Those bare walls beckon, calling out to us to fill them with motivational posters, rules, and most definitely lots and lots of colorful charts. Our counters are perfect for boxes of tools that may be useful: staplers, extra books, and perhaps even a cute pencil cup for all of those lost pencils. Every nook and cranny serves a purpose, every nook and cranny should be used. Behold; our brand new classroom awaits, and boy, does it have personality! Yours that is, and not so much that of your students. My first classroom I had panic attacks over the bareness of it all. I didn’t have enough stuff to make it look welcoming, to make it look useful, to just make it look great. So I created laminated rule posters, what if… posters, and even threw up a couple with frogs telling us to “Hang on” or “Work hard!” My desk was covered in Danish proverbs that I knew my kids would be inspired by and above my door hung a rather obscure quote from Shakespeare telling my students to persevere in failure. I loved that quote and spent hours getting it just so with my paper and my laminator. I hung it proudly thinking that it made my room look like a place for learning and that it was sure to inspire my kids every day. One day, my principal walked in and said the quote to a couple of my students, who instead of breaking out into knowing grins, stared at him blankly. They had no idea what he was referring to or even what it meant. After all, these 4th graders had not yet heard of that Shakespeare guy. I was mortified, and just a little surprised; what else did they not notice in my meticulously set up classroom?
I share that story so that new teachers can laugh at my mistakes and hopefully use it as a way to guide themselves in their classroom setup and organization. I made the mistake that many teachers make; I filled my room so that it looked cute. I filled it so that it looked used. I didn’t want to come off as the newbie in town that had nothing. Except, that is who I was and I should have embraced it, let my room develop over the years, and always edit everything, but I didn’t. Instead, I was afraid of looking new. So to steer you away from my mistakes, I offer some questions as you contemplate the organization of your own room.
Do you really need that paper copy? I hoard paper, most teachers do, yet I never use my paper files much. Whatever I need I find in my computer files or I google it if I can’t find it. So ask yourself whether you really need to make that many copies of that sheet of paper, or whether one is sufficient, or perhaps even just a bookmark on your computer to find it again will do.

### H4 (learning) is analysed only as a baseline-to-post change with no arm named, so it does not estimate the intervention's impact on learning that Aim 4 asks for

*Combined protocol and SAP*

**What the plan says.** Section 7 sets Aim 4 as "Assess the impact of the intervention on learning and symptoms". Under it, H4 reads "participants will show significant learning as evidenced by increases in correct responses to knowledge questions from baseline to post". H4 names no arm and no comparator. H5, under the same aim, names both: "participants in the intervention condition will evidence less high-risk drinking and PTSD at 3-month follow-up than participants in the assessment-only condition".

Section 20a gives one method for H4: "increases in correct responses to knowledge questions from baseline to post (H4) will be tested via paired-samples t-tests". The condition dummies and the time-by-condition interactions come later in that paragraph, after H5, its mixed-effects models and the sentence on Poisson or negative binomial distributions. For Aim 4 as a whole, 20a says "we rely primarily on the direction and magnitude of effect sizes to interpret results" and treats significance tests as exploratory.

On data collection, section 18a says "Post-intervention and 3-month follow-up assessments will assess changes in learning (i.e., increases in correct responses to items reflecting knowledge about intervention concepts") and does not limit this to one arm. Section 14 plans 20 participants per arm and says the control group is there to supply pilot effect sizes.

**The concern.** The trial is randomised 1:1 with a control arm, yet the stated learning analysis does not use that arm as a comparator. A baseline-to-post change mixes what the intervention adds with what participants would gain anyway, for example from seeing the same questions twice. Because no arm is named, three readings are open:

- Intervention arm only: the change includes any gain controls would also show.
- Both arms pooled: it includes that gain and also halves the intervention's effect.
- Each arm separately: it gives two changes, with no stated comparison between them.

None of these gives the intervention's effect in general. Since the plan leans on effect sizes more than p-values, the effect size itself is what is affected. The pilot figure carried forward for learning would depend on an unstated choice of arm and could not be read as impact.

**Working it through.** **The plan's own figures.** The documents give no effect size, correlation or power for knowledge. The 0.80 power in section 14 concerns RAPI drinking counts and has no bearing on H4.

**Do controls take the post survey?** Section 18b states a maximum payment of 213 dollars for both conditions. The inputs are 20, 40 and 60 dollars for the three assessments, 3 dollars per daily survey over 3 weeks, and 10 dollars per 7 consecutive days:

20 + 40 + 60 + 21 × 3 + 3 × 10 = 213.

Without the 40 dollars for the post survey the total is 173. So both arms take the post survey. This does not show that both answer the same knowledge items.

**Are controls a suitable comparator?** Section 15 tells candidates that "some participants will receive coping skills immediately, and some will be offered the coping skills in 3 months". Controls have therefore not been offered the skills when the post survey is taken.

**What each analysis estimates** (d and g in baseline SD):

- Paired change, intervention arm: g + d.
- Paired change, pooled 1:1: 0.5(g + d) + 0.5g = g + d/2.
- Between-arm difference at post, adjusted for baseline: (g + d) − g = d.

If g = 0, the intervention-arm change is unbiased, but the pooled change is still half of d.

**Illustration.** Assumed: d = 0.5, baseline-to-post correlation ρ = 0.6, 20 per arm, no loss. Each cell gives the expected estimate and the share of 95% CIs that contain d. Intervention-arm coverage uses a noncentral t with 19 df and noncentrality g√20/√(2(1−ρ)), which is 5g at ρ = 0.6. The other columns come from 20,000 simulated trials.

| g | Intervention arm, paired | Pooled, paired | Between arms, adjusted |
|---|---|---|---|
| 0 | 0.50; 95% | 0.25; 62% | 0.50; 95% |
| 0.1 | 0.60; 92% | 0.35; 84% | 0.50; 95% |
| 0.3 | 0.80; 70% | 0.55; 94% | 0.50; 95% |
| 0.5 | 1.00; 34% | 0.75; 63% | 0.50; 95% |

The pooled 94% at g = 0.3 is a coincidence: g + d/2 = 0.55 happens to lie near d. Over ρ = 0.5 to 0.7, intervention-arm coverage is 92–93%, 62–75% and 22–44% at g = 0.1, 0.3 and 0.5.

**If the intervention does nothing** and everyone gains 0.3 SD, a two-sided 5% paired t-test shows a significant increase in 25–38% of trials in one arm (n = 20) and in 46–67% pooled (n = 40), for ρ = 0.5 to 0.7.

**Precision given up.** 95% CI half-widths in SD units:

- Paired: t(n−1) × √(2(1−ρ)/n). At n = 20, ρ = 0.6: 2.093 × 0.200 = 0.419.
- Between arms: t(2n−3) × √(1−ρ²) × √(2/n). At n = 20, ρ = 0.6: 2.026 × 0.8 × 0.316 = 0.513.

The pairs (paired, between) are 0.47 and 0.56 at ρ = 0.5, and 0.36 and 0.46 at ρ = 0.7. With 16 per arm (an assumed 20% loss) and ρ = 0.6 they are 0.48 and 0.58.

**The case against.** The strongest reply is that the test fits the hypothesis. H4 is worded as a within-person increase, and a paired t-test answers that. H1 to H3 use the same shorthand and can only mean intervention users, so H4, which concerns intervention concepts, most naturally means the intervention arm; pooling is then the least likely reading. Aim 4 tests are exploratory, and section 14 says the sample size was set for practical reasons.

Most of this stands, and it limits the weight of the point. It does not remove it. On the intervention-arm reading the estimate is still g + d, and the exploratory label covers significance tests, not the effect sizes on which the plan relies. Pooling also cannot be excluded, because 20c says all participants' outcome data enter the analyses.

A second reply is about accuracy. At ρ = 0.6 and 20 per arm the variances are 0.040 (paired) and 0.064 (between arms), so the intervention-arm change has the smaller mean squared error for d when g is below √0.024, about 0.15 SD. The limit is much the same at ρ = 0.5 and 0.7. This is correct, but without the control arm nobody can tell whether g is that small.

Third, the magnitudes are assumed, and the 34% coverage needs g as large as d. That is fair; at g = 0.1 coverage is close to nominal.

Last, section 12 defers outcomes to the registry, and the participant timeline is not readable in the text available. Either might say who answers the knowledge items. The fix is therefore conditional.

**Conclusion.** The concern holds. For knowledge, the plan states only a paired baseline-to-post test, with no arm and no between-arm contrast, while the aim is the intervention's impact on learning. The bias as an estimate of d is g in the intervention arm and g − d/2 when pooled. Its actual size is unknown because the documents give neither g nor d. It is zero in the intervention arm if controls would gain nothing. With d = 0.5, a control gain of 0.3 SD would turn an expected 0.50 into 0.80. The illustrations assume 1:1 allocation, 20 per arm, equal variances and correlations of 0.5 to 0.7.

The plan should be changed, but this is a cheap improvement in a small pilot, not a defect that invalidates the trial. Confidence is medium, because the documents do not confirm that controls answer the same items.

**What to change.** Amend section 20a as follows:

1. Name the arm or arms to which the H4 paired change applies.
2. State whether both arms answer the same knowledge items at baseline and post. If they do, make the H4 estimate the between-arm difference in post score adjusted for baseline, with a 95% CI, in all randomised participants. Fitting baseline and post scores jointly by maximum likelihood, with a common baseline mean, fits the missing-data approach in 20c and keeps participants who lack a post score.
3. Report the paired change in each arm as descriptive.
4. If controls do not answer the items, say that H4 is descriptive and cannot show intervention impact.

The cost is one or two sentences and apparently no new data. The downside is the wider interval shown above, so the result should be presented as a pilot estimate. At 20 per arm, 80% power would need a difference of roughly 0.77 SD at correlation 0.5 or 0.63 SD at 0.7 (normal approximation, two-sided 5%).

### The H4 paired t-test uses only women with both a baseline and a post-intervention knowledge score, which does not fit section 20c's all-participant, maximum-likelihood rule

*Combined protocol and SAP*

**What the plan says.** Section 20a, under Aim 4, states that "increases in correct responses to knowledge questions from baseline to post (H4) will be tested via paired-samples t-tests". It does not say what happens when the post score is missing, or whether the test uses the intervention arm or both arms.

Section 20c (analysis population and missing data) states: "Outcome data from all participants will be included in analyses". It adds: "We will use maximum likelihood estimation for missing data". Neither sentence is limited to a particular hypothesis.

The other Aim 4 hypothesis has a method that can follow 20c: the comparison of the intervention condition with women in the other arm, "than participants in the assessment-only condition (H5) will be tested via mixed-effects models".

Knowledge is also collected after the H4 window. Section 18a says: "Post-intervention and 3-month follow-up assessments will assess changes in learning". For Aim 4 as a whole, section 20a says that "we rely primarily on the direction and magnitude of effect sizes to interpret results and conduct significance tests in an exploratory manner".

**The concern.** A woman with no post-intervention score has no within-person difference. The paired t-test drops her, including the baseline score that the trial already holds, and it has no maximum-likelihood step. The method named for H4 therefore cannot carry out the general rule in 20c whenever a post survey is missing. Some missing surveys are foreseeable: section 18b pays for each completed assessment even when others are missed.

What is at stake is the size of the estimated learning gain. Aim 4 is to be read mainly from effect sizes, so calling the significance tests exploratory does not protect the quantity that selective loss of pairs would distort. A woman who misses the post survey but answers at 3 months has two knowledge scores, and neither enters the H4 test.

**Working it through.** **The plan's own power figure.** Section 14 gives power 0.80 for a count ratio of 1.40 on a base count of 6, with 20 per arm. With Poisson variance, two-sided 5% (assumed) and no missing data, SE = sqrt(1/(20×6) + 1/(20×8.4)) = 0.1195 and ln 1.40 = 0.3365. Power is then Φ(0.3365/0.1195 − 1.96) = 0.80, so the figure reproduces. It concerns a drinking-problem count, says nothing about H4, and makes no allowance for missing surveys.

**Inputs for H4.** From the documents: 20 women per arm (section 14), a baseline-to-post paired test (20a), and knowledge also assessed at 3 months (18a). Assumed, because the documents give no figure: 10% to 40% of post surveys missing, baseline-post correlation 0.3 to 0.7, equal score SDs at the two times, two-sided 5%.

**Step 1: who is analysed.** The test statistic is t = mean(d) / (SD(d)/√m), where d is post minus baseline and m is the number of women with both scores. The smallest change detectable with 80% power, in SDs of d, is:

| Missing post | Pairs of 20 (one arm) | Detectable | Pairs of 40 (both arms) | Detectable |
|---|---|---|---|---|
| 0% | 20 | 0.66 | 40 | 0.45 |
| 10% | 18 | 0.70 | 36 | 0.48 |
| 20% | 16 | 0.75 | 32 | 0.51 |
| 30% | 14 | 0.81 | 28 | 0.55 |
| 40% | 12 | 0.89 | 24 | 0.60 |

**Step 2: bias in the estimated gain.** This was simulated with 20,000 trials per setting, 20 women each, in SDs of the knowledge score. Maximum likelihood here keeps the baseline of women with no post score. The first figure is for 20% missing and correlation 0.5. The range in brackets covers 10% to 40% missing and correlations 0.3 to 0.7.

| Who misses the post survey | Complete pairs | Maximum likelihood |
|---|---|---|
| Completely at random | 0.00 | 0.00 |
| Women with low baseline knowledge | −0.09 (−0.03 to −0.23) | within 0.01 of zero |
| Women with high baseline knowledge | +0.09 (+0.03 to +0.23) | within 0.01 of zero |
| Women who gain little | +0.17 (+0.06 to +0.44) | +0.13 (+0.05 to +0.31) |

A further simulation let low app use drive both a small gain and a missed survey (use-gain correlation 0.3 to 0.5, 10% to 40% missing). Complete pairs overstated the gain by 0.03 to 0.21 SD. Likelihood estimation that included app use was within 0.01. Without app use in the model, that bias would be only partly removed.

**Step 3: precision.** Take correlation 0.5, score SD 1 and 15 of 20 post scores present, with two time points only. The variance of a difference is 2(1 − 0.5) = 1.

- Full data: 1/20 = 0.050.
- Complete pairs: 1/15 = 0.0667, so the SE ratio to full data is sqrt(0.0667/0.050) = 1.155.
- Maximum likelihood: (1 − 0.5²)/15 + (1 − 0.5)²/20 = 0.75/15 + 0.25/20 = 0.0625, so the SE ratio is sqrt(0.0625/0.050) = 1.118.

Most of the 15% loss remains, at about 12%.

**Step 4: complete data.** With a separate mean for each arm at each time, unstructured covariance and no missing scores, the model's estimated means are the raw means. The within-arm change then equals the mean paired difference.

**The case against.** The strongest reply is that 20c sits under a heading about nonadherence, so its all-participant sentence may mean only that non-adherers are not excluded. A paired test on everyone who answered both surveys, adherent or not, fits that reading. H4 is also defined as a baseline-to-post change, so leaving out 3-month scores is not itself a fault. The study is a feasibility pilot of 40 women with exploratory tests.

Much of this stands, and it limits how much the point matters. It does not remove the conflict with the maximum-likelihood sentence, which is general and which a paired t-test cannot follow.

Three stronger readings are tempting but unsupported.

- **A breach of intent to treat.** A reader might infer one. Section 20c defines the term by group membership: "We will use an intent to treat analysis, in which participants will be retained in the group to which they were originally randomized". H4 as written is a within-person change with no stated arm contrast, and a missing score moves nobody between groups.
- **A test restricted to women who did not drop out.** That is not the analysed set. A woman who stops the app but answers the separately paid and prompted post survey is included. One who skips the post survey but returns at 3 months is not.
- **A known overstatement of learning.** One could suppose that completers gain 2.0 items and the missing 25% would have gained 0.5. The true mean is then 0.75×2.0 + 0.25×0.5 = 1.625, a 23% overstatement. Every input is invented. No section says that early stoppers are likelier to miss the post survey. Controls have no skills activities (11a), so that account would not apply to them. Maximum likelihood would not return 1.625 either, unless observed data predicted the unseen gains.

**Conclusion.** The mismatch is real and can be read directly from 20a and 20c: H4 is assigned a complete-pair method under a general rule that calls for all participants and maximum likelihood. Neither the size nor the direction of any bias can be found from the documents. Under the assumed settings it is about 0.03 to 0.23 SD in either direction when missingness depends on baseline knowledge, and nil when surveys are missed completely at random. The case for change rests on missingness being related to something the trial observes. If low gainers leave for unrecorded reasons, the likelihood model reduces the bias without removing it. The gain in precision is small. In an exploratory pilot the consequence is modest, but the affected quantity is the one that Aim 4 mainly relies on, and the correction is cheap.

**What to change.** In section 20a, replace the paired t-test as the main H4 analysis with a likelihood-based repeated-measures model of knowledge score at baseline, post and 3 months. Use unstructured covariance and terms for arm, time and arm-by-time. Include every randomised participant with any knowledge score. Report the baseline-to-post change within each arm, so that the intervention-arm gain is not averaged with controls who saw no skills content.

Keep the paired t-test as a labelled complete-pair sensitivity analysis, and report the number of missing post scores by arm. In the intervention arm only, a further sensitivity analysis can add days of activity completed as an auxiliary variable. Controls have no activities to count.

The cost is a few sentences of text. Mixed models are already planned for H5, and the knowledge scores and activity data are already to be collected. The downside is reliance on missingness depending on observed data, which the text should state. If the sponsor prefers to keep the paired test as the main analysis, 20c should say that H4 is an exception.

Where does your stuff want to go? I always tell teachers to ask themselves this because often we subconsciously set things where we feel they belong. So if you are constantly setting down your books in a certain place, make that place their home. Make it purposeful rather than accidental. I started doing this several years ago and my intuition now rules where stuff goes and it means less time spent searching for things that I tried to corral somewhere else.
To desk or not to desk? Several years ago I gave up my desk because of what it did; it created a barrier between me and the students and I was constantly drawn behind it, even though I shouldn’t have been. So I got rid of, now I have a table for my computer and planner, it faces the wall in the corner and I can’t sit there without turning my back to the students. It forces me to stay present and not get pulled away from them. Perhaps that will work for you as well or perhaps you love your desk and that is okay as well.
Are you in the room? Is there anything personal of you in the room or will the room not give of a hint of your personality. Are there pictures or something that shows the kids just a little of what you are about. Be aware though, don’t have too much, which leads me to the next question…
Is there room for the kids? I don’t just mean spacewise, although the flow of your room is incredibly important, but did you leave things blank enough for the kids to take over the space and put their mark on it? Is there room to show their work or whatever tool you need at the moment? Are there places for them to work besides their tables? Can they spread out, can they meet at other tables, can they lie on the floor? Can they make the room their own, a safe place for exploration, or is it just your room and your rules?
How many unwritten rules do you have? Are you strict about where the supplies go or whether kids have access to them? Do they have to sign out to leave for the bathroom or can they just put a pass on their desk? Are there other places for them to work or is their desk their only option? Can they get a corner for themselves if they need it or will the rest of the class always be watching? Are there things labeled your things and some labeled their things? All of these ways to organize inadvertently create more rules for the students that may leave them feeling less welcome. Find the balance between your need for control and their need to take ownership of their learning space.
While many lists abound of great organizational tips, I find that sometimes they don’t speak to the deeper meaning of how we organize our classroom. The truth is that how you organize your classroom says so much about you and your teaching style. I hope you take the time it deserves to get it just right, and then take an outsiders perspective to to see what it signals about you and your teaching. We may think that our classroom is only the place we teach in, but often it is also the place that shows how we teach. So make it meaningful, much like you teaching probably will be.
|A snapshot from my classroom on a regular day|